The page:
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View Sample Pages : Mason City Globe Gazette, July 27, 1953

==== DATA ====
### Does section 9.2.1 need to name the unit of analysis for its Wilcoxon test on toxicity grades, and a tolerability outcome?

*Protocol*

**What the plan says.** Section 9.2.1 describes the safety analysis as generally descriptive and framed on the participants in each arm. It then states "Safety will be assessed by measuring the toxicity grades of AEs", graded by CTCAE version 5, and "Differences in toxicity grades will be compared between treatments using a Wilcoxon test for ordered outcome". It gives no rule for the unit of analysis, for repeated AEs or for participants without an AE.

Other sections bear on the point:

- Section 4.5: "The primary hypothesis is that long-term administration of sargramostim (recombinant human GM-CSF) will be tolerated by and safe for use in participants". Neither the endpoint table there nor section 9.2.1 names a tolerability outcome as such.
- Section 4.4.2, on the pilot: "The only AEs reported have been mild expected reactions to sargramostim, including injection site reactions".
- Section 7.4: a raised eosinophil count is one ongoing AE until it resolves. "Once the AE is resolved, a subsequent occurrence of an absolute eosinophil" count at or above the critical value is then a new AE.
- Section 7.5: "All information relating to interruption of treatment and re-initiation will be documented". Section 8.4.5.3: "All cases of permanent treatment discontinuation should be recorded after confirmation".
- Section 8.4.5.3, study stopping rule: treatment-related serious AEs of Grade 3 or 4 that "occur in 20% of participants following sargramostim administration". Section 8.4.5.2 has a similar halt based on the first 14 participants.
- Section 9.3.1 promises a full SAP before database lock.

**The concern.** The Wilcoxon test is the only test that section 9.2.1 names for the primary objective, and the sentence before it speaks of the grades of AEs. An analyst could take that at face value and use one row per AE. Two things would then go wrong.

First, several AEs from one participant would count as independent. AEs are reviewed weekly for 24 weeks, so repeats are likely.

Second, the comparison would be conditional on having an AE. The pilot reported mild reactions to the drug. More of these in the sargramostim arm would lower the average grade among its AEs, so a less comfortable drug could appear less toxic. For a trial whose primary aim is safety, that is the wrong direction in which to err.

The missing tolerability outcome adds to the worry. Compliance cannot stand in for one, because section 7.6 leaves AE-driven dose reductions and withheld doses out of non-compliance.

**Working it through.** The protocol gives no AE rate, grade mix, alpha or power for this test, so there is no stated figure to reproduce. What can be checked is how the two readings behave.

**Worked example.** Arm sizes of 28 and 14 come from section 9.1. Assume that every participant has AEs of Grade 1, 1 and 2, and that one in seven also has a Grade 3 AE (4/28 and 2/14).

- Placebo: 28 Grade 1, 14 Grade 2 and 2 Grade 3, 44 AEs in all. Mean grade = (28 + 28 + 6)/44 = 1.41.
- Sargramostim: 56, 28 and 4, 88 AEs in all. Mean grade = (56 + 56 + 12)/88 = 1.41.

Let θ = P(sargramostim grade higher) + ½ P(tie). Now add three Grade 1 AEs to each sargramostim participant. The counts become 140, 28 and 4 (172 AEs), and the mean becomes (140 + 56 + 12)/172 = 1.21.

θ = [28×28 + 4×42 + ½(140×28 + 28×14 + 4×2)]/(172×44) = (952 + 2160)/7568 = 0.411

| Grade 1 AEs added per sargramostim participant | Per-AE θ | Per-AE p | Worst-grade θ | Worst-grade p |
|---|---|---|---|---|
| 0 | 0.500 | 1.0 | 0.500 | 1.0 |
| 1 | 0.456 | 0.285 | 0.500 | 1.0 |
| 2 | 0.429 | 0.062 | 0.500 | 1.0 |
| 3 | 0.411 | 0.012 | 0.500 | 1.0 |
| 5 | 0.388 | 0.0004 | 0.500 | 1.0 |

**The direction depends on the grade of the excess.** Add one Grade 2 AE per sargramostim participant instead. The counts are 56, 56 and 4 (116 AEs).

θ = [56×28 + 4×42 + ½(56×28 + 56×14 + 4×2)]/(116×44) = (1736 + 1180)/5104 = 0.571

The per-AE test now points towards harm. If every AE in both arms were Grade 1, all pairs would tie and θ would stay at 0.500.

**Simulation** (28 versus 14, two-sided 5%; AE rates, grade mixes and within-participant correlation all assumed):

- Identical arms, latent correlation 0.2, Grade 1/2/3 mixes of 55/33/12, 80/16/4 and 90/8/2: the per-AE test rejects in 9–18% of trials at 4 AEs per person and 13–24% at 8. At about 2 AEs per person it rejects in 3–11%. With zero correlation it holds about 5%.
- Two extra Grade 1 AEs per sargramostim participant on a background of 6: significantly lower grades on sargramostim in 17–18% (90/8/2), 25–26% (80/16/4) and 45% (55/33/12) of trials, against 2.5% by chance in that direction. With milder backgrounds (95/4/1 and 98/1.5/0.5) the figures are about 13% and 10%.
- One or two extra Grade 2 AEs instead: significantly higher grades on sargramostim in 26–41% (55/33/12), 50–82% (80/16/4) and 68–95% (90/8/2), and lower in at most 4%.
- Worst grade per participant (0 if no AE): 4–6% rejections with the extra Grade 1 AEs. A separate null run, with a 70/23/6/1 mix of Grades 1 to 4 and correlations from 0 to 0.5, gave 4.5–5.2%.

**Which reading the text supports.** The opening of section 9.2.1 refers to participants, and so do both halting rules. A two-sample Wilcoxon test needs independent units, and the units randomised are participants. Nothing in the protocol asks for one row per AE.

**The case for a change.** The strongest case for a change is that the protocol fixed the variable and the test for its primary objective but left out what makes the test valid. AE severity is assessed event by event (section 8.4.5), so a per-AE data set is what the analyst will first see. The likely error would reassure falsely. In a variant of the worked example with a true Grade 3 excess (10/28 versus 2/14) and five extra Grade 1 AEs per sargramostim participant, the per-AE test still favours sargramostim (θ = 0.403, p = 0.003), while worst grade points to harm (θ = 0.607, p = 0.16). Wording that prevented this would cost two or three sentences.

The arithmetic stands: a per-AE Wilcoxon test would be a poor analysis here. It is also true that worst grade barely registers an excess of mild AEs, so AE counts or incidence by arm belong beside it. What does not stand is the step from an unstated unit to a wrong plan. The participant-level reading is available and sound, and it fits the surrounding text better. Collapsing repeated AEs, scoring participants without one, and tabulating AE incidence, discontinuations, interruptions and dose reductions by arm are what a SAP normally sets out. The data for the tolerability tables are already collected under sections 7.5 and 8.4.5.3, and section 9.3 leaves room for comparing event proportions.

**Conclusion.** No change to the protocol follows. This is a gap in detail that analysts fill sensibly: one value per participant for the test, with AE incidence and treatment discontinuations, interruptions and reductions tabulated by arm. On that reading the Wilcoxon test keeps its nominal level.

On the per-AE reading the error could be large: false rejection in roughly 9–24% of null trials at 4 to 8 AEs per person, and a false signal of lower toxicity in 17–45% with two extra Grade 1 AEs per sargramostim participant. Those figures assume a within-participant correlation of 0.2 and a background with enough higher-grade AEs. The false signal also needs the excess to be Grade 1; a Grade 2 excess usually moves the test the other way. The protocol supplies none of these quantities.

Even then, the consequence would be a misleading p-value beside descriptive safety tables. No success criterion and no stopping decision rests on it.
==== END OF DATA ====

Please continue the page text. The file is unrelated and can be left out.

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Mason City Globe-Gazette (Newspaper) - July 27, 1953, Mason City, Iowa North Iowas Daily Newspaper Edited for the Home MASON CITY GLOBEGAZETTE THE NEWSPAPER THAT MAKES ALL NORTH IOWANS NEIGHBORS HOME EDITION VOL LIX Associated Press and United Press Full Lease Wires Seven Cenfs a Copy MASON CITY IOWA MONDAY JULY 27 1953 This tniior Consists of Two No 241 One Mans Opinion A Radio Commentary By W EARL HALL Managing Editor Two Presidents Who Owned Farms N a recent motor jaunt which took me as far south as Alex andria Va as far east as New York City and as far north as On tario Canada I chanced to visit two quite distinguished farms One of these was the farm owned by our first American President That of course was the George Washington home at Mt Vernon The other was the farm owned by President Dwight D Eisenhower near Gettysburg Pa In this visit with you Im going to recall some observations at both places Although I suspect Ive been in Washington as many as 25 times in the past 25 years I have to ad mit that this was the first visit Ive paid to Mt Vernon since 1926 Quite a few changes have been made in the meantime but most ly to the environs rather than to the Washington home itself The changes have been largely by way of providing accommoda tions for the vastly increased num ber of people who are attracted to the Potomac River shrine each year Theres something of the as sembly line atmosphere although I dont intend that observation to be too critical It Began in 1858 Mt Vernons restoration was un der the direction of what is called The Mount Vernon Ladies Asso ciation an organization going back to 1858 by individual subscription a 200acre tract was acquired It included the mansion wharf and all subsidiary outbuild ings Curiously enough nobody up to that time had been much inter ested in the spot as a historic shrine The buildings had been al lowed to run clown the soil of the farm had been leeched by unsci entific farming and the gardens and grounds had suffered terribly In the restoration process there has been a studied effort to make the premises as nearly as they were in days there as is possible When it could be done the actual furnishings used by the first President were ac quired In some cases however those in charge have had to be con tent with period pieces Most of the furniture on the first floor and all of it in Washingtons bedroom are original Financed by Fee Since 1858 I should explain the tract has been enlarged from 200 acres to 475 acres This was done to insure against undesirable en croachments Theres a fee for those visiting the grounds and I would guess that it goes a long way toward meeting expenses even though theres a considerablesized payroll Youre really shaking hands witb quite a span of history when you set foot on Mt Vernon The Wash ington title to the property dates from the grant in 300 years 5000 acres to John Washington greatgrandfather of George and to Nicholas Spencer How Spencer got into the act I cant say In 1690 however the tract was divided with the Washington half descending by inheritance to Mil dred Washington aunt and god mother of George In 1726 Augus tine Washington Georges father purchased the tract then called the Hunting Creek Plantation from that aunt and her husband Roger Gregory Owned by Half Brother When George was three years was in moved with his family from the plantation on Popes Creek in Westmoreland County Va to the plantation A few years later he moved to the Ferry Farm on the Rappahannock River near Fred ericksburg In 1740 Lawrence Washington elder halfbrother of George came of age and the father Augustine deeded the Hunting Creek Planta tion to him Three years later in 1743 Lawrence married settled on the great acreage and renamed it Mt Vernon in honor Admiral CONTINUED ON PAGE 2 MISS IOWA OF 1953Miss Connie don and Lt Gov Leo Elthon Fertile admire Miss Ver Hoefs trophy awarded her for being named Miss Iowa of 1953 at the Governors Ball Sunday night at the Surf Ball room Clear Lake She will compete later this summer in the Miss America contest atAtlantic City NJ Connie VerHoef Miss Sheldon Crowned Miss Iowa of 1953 CLEAR pretty 18year old with a charming smile is Miss Iowa of 1953 She is Miss Connie VorHoef daughter of Mr and Mrs Orville VerHoef of Sheldon who will rep resent Iowa in the Miss America contest at Atlantic City N J lat er this summer She was crowned Sunday eve ning by Lt Gov Leo Elthon Fer tile at the Governors Ball cli max of the 15th annual Governors Days celebration BrownHaired Brownhaired and greeneyed Miss VerHoef is 5 feet 4 and weighs 117 pounds She has a 34 inch bust 23 waist and 35 hips Arjes Sundquist Sioux City com peting as Miss Cedar Falls was runnerup Miss Miriam Hassan Red Oak was third and Miss Joy Ann Denton Des Moines fourth Miss VerHoef won besides a free trip to Atlantic City a check a trophy and merchandise prizes She was graduated from Sheldon High School this year and has three years of voice training and dra matics Before the coronation ceremon ies Lt Gov Elthon called atten tion to the signing of the Korean armistice a few hours earlier and from he stage of the Surf Ball room offered a prayer of thanks giving What a fewminutes before was a noisygay crowd became a hushed audience as it joined Lt Gov Ellhon in prayer The celebration officially got under way Saturday afternoon when Gov William S Beardsicy arrived at city dock by boat and then headed a parade to City Park In a speech at Ihe park Beard sley said Iowa is a great state because it is populated by a high type of people it is balanced eco nomically it has great natural re sources and its citizenry is alert to conservation and development of resources The governor who has been mentioned as a possible senatorial CONTINUED ON PAGE 2 FIGHTING Three Years of Destruction Halted Following Signing of Historic Truce Agreement SEOUL stopped alongthe Korean battle front at 10 pm Monday night 7 am Monday GST bring ing to an abrupt halt 37 months of death and destruction While ground fighting was relatively quiet the fina hours mountingCommunist artillery fire took its toll of Allied soldiers up to the last minute At 10 pm a hush fell over the front The last man to die may never be named Nor perhans will the last hero The front usually aflame at this hour of night just greu Men heaved sighs of relief but with great caution As the clock ticked off the seconds they grew more brave The last reported final one of the Korean War on the Central at pm The fighting there at least ended in silence AP Correspondent 3 o h n Randolph said the ceasefire came on the Central Front amid silence after a smashing artillery due be Farmer Killed in Auto Crash NEW A Wil berding 23 farmer 10 miles north east of here was killed in an au lomobile collision on Highway 63 eight miles south of town at pm Sunday He was alone in his car Officers said his car went out o control skidded about 400 feet or New July Record Iowa counted eight traf fic deaths over the weekend raising to hiph of 65 the number of persons kilted In motor vehicle accident In the state during July The previous high was 59 traffic dead during July of 1950 The fa test fatalities also brought the states 1953 toll to 298 as compared with 275 on this date last year The heavy toll came despite pleas from the Iowa Safety Com mission and a personal appeal by Gov William S Beardstey to drive safely The dead in addition to Wil berding include Frederick Quandahl old son of Mr and Mrs Marcel lus Quandahl of Waukon Mrs John Stoker 60 Daven port Harlan Dean Klaver 18 Kam rar Oren H Hale 60 Monona County supervisor Theodore W Harden 79 Long Beach Calif Chester R Thomas 58 Des Moines Joseph Ward 32 Dubuque a muddy shoulder of the road and crashed into another car as i came back onto the pavement Wilbcrdings car going south col ided with a car driven by Mclvin Dettmer 18 of Waverly going in tie opposite direction Dettmer suffered a leg injury In he accident Two passengers also uffered injuries FORMER MASON CITYANS N CRITICAL CONDITION and Mrs Frank Eichelcamp Sioux City former esidents of Mason City where he ras employed by the Standard Oil Company Mrs Alice Carter also f Sioux City and Mrs Frank Veils ONeill Neb are in criti al condition in an Onawa hospital s the result of a twocar crash hich took the life of Oren H Hale 0 Monona County supervisor Irs Carter was driving the car in hich Hale and the Eichelcamps riding while Mrs Wells was ifling with her husband who was nhurt tween Allied and Red guns that be gan in midafternoon and built 111 u deafening crescendo shortly be fore 10 pm Randolph said all firing stoppcc at pm A few seconds after 10 pm wild yells broke out from Amcricni GIs All day and into the night the Reds sent artillery and mortar unrrages screaming into Allicc lines east of Kumhwa on the Cen tral Front The barrages mounted in fury as the hours went by Sometimes shells ripped front and rear line positions at the rate of four a minute Allied artillery boomed buck try ing to silence the guns Even as the shooting ended litter jeeps and ambulances wounc down dusty hill trails from outpos ridges bringing moaning brokct men to rear hospitals The last Communist plane sho down was bagged at pm more than two hours after th truce was signed Capt Ralpl Parr of Apple Valley Calif de slroyed a Russianmade ILI2 trans port just south of the Manchuriai border 12 Hours Earlier The ceasefire followed by 12 hours the historic signing of the armistice agreement by generals of the UN Command and the Rcc armies They signed in 10 minutes a document that took two years ant 17 days to write Hardly had they completed the signing when these ominous clash ing warnings were sounded The Chinese Red Peiping radio joasted that the Communists had won a glorious victory and cau ioncd Red soldiers to remain highly vigilant and guard against any disruptive actions from the ither side Goes Smoothly The brief signing ceremony at Panmunjom ran smoothlyin sharp Contrast to the months of sharp vords demands counterdemands nd walkouts that marked the ongdrawn negotiations Without a word to each other I Gen William K Harrison Jr igned for the Allies and Gen am II the Communists in a are oneroom Orientaltype Uilding hastily constructed by the Communists for the occasion The chief negotiators began pen ing their names one minute after he appointed hour of 10 a m and through signing the 18 docu ments involved at Gen Clark signed nine copies of he truce document nt Allied ad ance headquarters in Munsan irce hours Inter HARRISON SIGNS FOR UNLt Gen rison senior United Nations armistice delegate signs the historic armistice document at Panmiiniom which brought to an end three years fighting Ike Warns Its Truce Not Peace WASHINGTON W Prcstclcn Eisenhower hailed the Korent nice signing Sunday night with irnycr of thanksgiving but solemn iy declared We have won ai irmistice on a single battlegrounc peace in the world Wo may not relax our guarc nor cease our quest he said in u nationwide television and radio address an hour after tho truce was sealed at Panmunjom ending the 37 months war Happy Smile A few moments before he wen on the air from the White House the happy smile 01 his a remark whic undoubtedly was being echoed b hundreds of thousands of otiie parents all over America Im glad this war is over li said quietly and I hope my so is coming home soon His son Army Maj John Eiser hower has been on active duty i Korea since last July The onl break in his service was a brie return to the United States whei he traveled to Washington to at lead his fathers inauguration In his TVradio address over al networks the President started by saying Tonight we greet wilh prayer of thanksgiving the official new that an armistice was signed al most an hour ago in Korea 22000 U S Men Killed in Conflict WASHINGTON Ml What did tha Korean War cost the United Slates More than 22000 dead on tho battlefield part of a 140000 cas ualty total More Hum 15 billion dollars to help pay for over 1125000 tons of mlillery nmmwiltion over 1 800000000 bullets and grenades 800 tanks and 40000 trucks used tip in battle more than two mil lion shells for naval guns hundreds of thousands of tons of bombs It triggered general rearma ment program for which the gov ernment has spent to date ovef 101 billion dollars The shooting and the casualty lists will stop Pence in Presidents Korea main has been objective the He pledged during the campaign he vould work unceasingly for it He raveled to the battlefront shortly ifter he was electee in November n an effort to find a way to end he hostilities Knows By Heart Speaking from a prepared text he seemed to know partly by heart the President talked in sol emn tones throughout the broad ast which lasted just over five minutes The text was handlettered large cards placed before him Eisenhower said that for the United States the cost of repelling iggression in Korea has been high In thousands of homes it has icen incalculable he added It as been paid in terms of ragedy Then he expressed the sorrow nd gratitude of a nation whose oved ones were called upon to ay down their lives in that faroff and to prove once again that only ouragc and sacrifice can keep recdom alive upon the earth SIGNS FOR COMMLINlSTSNoLlh Korean Harmons counterpart for the Communists puts his name on the instrument ofarmistice Reds Say Some U S POWs to Get Freedom This Week PANMUNJOM Korea The Communists disclosed Monday they arc holding 12768 Allied war chiding Major Gen William F Dean and 3312 other Amei and some will beffin returning to freedom this week AH oi them were expected to accept repatriation und be released in the Switch p r i s o n c r ex change In two months the gigan ic operation must be completed The United Nations commant las promised to repatriate approx matcly 74000 Communist prison s Communist authorities said they vould repatriate about 100 Allied Harold Fischer Capt Harold Fischer Jr of Swea City la is believed to be a prisoner of the Communists His plane was shot frorn North Korean skfes after the lowan had become a double fet ace with 10 Red planes to his credit Fischers parents live on a farm near Swea City risoners per clay indicating it vould take 42 days to complete ic operation But UN negotiators asked them o increase Hie speed of delivery nd the Reds said they would lake request under consideration Ottumwa OKs City Manager CTTUMWA Oltmmva voters have decided they want a city manager form of government By a vote of 4472 to 3185 Saturday the new type of government was approved after being rejected In two previous elections Although the vote climaxed an unusually hot political contest the total number of ballots was smaller han observers had anticipated Womens organizations which had ceii relatively inactive in prev ious city manager vote tests hero were credited with being instru mental in putting over the plan Jiis time WHAT DOES Neb carried by a largo HASTINGS f the limes nick after a statewkfe dispute over ruck taxes Crime doesnt pay and neither does trucking iitim lf J iiiwl UUUo LI Jl L Americans Maimed Killed in Trenches During Last Hours By FREDERICK C PAINTON couldnt let lieKeve and 1 By FREDERICK C PAINTON United Press Staff Correspondent WESTERN FRONT Korea UP said it would be the last full night of the Korean War but a major got his arm blown off and others died in the muddy trenches of the Berlin Complex For the Marines in the trenches this night on the line was like any other Nobody really believed it was the last or rather they couldnt let themselves believe and sit up their squinting across the drizzle into no mans land Shortly after 9 pm Sunday night the rain was pierced by the eerie light of a green flare from the Chinese lines It was a signal the Marines knew as well as the Chi It was the goodby attack the Marines had expected As the flare dwindled artillery and mortar fire drummed the soggy hill at the rate of one explosion a second An enemy platoon moved in swiftly for the last nights kill of the war Box me in box me in called the Marine radio operator and a Marine barrage closed around the hill sheltering it in The Chinese came back twice to within rifle range then quit for a while During the lull SSgt Herald Schillin of OFallon 111 said his outfit had been defending the hill four days It lakes five days to get com bat pay for the month If these guys dont gef combat pay for these four days I aint going to pay any income taxes for two years said Sgt Donald B Burke of the Bronx N Y By midnight the rain had stopped and a full moon lighted the battle field The shell fire slackened Then two green flares burst into the air The war wasnt ending A shud dering Communist barrage hit the hill and a major lost an arm in a mortar blast The war was over for him The enemy struck twice more that last night and each time the Marines drove them off with artil lery and long range small arms fire Armored personnel carriers rushed o the hill to take away the wounded from the last Korean battle This wai the dawn of the day they signed a Korean armistice It found the men sprawled in bunkers in the indifferent exhaus tion that follows battle Later perhaps they could let themselves believe there was an end to the war of flying steel and bullets The men of this heavy mortar battalion dug in deep and even walked gingerly and when morn ing came they were all alive It was only then that the truce be gan to take on meaning to them Pvt James Lazour 24 of Wor cester Mass was standing guard outside the battalion fire control bunker a dim shape in the dark just behind the South Korean main line Were digging deep tonight he said and all day later today No one wants to the book be the last one in ;